Sunday, May 8, 2011

Nuclear Italy

Italy, unlike bordering France, does not at present have active nuclear power plants. The country under the (ahem) leadership of Silvio Berlusconi was set to reconsider the matter when all hell broke loose in Japan, whereupon the populace had an understandable change of heart. In typical Italo-Byzantine political style, they are now arguing about what to do, with a referendum on the matter that may or may not take place in the first half of June.

Because the abrupt shift away from support of nuclear energy occurred following Fukushima, some have maintained that present opposition is due to an emotional reaction, irrationality and even hysteria. One can't deny that there have been instances of a number of people behaving irrationally in a number of countries e.g. desperately seeking potassium iodide to counteract supposed radiation exposure. But I am of the opinion that emotions are not necessarily a misleading guide in decision-making, and that none of us is a disembodied intellect. An analogy: if you were in a panic following a mild heart attack and decided to finally clean up your act (and arteries), this would actually be the right decision, and it would be an adaptive decision. And it just might prevent the Big One and save your life. I wouldn't call this hysteria, I'd call it finally coming to your senses.

The pro-nuclear faction, including renowned oncologist and head of the Italian equivalent of the Nuclear Regulatory Agency, Umberto Veronesi, is making great use of the opposition-is-due-to-irrationality-and-misinformation argument. Unfortunately for them, many of the big scientific guns such as physicists Carlo Rubbia (a Nobel prizewinner) and Giorgio Parisi are more or less opposed to nuclear energy, showing that there is no ready consensus even amongst scientists. And other prominent Italians such as famed singer-songwriter Gino Paoli and Oscar-winning composer Ennio Morricone have come out against the nuclear option. People such as Paoli and Morricone show that opposition is often principled and deeply felt, with serious, mature motivations.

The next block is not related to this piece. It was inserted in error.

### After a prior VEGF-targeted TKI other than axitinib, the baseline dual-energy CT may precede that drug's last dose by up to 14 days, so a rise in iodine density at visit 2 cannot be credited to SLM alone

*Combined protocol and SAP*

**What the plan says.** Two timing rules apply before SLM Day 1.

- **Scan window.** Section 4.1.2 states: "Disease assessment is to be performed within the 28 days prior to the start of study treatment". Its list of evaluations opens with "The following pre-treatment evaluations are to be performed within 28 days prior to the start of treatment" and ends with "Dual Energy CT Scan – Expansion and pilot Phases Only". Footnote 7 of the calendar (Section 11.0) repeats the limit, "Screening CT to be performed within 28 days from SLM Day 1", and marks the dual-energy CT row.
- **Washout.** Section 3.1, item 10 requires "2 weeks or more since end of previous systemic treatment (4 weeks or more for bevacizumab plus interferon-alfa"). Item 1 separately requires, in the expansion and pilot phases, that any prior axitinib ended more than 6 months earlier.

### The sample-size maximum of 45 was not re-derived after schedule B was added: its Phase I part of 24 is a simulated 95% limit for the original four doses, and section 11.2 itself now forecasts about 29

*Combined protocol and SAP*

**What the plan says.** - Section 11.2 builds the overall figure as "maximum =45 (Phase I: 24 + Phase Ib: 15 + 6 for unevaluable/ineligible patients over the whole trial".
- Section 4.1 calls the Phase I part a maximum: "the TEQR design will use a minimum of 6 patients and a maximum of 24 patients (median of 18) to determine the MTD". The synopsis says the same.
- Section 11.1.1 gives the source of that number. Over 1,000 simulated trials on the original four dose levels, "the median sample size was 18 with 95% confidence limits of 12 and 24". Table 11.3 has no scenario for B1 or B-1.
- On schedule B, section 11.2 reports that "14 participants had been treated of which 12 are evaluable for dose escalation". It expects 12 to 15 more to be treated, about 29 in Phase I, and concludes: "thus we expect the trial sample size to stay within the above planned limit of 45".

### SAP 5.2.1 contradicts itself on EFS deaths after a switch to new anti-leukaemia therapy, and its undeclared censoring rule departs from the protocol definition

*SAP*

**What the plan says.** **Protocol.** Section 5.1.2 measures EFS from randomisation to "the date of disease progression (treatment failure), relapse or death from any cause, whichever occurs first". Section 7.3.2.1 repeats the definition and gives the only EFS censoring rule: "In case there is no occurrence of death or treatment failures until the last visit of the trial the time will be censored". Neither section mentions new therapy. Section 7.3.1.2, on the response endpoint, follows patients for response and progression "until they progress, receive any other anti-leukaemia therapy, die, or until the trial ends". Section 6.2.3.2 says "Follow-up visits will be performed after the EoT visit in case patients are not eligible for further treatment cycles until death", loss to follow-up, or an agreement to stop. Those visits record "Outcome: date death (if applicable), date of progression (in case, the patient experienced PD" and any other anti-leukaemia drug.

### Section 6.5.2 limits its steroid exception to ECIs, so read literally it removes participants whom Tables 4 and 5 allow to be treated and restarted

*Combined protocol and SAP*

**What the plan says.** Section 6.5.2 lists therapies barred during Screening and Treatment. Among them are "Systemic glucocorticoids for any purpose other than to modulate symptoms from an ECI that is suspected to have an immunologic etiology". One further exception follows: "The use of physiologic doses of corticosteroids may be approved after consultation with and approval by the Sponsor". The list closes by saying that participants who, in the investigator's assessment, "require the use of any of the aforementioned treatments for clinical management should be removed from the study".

Indeed the problem of the use of nuclear energy is not merely a scientific problem and thus should not only be the province of technocrats. The entire history of nuclear power has been characterized by knowledge gained (painfully) after the fact, and by lack of transparency. I was in Italy in 1986 when the Chernobyl disaster occurred, and I can assure you they did not know how the meltdown in Ukraine would affect Italy beforehand (it did- I still remember restrictions to consumption of milk and leafy greens, for instance).

Enormous interests, economic, political and military, are involved; and as we know, power corrupts. It will corrupt even more in a country already riddled with corruption (and inefficiency), where they haven't even been able to solve the problem of regular waste after years and years. How will they handle the disposal of nuclear waste? Especially if one considers the presence in Italy of thriving organized crime and the likely role that it may play in the matter.